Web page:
LNG cargoes ‘diverted away from GB in summer 2022 because of fears network could not accept them’

Gas terminal operator South Hook Gas (SHG) believes that at least two cargoes of liquified natural gas (LNG) were diverted from GB to other destinations in Summer 2022 because technical limits in the gas network led the shippers to believe the gas could not be injected. It said “The market impact of losing these cargos almost certainly leads to increased costs for consumers”.
SHG made the claim as it argued that regulator Ofgem should allow National Grid Gas Transmission (NGGT) to invest more in upgrading a key part of the transmission network.
At issue is a compressor station at Wormington, which is one of a several in NGGT’s network where the ageing gas turbines breach pollutant emissions limits and have to be replaced.
The site has two gas turbines that breach limits and one compressor. NGGT wants to replace both 15MW gas turbines, but Ofgem argues that because of the way the three units are used (mostly the compressor alone or with one turbine) the cost to consumers can be reduced by replacing one turbine and retaining the other. It says that as ‘backup’ the old unit can rely on a derogation that allows it to be used for up to 500 hours where necessary. That would reduce the work’s capital cost by £44 million, the regulator says.
SHG said Ofgem’s decision would reduce resilience at Wormington, “at a time when the importation of LNG is of critical importance to both GB and EU security of supply”. It said there would be more uncertainty around whether Milford Haven could inject supplies into the network – Milford Haven reduced injection at times during 2022 and expects to do so at times during the coming summer – and therefore increase the likelihood of LNG cargoes diverting away from GB. SHG also said that the 500 hours of run time allowed would not in practice be available, for example because the network operator would retain some hours in case of emergency, and it warned that the Milford Haven terminal’s capability is already below its ‘Obligated Baseline’ for significant parts of the year.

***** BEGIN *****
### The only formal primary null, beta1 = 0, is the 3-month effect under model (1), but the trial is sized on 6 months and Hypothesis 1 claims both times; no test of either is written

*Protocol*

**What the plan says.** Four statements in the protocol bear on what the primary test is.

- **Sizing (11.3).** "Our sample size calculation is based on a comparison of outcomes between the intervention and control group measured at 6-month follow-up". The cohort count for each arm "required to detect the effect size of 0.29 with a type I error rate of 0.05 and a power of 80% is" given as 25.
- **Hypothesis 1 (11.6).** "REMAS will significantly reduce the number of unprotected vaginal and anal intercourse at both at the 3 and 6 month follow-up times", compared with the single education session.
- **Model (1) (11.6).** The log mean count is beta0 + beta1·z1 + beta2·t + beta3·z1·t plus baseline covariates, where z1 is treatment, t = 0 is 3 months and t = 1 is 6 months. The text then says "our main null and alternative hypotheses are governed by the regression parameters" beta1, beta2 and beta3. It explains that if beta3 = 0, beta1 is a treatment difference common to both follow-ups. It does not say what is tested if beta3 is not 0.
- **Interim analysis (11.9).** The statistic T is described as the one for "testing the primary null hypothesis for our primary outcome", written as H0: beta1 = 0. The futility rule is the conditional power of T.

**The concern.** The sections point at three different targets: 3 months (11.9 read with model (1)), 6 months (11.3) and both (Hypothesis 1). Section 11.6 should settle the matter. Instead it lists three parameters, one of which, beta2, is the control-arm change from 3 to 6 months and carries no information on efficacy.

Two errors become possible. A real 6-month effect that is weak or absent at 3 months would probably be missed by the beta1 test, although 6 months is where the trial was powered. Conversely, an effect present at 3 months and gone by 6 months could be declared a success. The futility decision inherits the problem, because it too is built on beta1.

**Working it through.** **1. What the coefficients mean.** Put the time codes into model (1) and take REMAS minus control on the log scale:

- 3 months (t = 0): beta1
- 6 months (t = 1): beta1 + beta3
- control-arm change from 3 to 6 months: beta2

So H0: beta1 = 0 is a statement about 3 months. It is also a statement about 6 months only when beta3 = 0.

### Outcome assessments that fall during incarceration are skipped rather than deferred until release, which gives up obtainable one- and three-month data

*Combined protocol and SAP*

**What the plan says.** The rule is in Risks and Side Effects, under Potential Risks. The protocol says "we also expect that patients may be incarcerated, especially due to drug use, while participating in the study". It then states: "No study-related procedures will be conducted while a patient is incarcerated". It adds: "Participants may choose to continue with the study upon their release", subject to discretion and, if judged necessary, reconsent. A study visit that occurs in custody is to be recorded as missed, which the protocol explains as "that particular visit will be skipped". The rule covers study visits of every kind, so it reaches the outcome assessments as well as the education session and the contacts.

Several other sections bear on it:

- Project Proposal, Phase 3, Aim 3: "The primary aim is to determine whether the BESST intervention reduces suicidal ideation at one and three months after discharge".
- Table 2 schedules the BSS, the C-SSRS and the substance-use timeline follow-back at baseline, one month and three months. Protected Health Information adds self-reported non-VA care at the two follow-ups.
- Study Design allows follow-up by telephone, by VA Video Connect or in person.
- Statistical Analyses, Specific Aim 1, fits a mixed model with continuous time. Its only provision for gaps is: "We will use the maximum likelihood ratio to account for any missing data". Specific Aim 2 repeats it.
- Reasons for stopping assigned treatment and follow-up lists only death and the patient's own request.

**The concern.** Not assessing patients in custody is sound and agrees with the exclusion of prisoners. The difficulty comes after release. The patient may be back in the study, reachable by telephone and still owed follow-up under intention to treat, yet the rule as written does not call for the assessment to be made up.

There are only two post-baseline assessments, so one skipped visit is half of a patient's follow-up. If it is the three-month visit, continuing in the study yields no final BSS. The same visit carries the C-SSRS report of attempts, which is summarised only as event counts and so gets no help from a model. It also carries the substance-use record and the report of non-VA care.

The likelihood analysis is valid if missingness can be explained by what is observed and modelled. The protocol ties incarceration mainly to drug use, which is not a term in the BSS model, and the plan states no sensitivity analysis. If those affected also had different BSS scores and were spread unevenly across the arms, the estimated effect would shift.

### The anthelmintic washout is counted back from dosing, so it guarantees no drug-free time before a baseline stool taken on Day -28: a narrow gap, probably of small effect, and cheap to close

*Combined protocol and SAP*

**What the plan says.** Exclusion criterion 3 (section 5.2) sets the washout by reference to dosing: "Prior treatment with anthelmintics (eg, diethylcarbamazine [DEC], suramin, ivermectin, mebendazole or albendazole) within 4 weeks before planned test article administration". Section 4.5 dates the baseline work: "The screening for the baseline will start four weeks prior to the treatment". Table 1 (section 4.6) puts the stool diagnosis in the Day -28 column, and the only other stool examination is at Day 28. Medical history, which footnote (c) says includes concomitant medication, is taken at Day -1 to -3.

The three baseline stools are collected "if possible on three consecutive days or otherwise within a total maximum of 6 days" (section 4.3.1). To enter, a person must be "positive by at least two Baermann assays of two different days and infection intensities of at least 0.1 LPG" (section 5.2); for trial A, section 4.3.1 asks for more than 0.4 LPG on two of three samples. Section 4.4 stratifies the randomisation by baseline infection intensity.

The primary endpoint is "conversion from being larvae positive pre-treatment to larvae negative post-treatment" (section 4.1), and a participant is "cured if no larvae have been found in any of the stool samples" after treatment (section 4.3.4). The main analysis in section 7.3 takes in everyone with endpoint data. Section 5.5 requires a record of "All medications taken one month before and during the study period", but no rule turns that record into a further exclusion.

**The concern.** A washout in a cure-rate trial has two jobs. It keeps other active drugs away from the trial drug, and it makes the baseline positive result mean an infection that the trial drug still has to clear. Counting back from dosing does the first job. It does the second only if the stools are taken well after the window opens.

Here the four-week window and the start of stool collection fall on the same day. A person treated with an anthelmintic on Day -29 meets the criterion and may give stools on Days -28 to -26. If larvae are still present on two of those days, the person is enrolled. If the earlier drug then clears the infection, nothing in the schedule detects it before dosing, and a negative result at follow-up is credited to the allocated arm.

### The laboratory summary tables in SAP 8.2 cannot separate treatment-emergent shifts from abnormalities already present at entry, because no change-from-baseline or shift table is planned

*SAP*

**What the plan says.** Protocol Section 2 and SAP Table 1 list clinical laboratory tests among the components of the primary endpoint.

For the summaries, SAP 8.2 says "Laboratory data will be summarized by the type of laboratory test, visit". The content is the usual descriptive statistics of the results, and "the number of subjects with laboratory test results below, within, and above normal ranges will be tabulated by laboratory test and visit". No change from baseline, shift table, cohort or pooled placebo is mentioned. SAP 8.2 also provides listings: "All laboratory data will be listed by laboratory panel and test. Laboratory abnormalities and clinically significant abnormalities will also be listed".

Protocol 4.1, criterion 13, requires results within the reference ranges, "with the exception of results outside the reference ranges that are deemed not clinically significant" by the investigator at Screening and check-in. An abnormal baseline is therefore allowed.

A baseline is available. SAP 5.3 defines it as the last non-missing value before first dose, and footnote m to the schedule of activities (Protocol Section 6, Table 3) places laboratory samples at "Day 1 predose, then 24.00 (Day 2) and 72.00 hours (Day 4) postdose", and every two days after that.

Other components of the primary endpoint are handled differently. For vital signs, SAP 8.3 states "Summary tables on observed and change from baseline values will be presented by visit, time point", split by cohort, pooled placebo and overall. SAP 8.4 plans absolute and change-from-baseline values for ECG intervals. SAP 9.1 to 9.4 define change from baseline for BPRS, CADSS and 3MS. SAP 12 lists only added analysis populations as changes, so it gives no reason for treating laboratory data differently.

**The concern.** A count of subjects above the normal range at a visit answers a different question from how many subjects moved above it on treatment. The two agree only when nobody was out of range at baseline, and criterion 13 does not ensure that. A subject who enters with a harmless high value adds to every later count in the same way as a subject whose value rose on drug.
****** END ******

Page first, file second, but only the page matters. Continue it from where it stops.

For its part NGGT also argued that Milford Haven was fundamental both for GB security of supply – at one time in January 2022 it was supplying 30% of GB demand – and to maintain GB’s position as a gateway to bring LNG into Europe via interconnectors. It said the £40 million cost had to be considered against a gas price impact of £76 million for a five-day shortfall.
NGGT also questioned whether current Future Energy Scenarios, produced annually by NGESO and applied in Ofgem’s decision-making, should allow for more future gas transit to Europe. NGGT said it had “significant reservations in the underlying flow assumptions in FES 2021” because the invasion of Ukraine, with no European imports from Russia, meant flows would not decline as anticipated.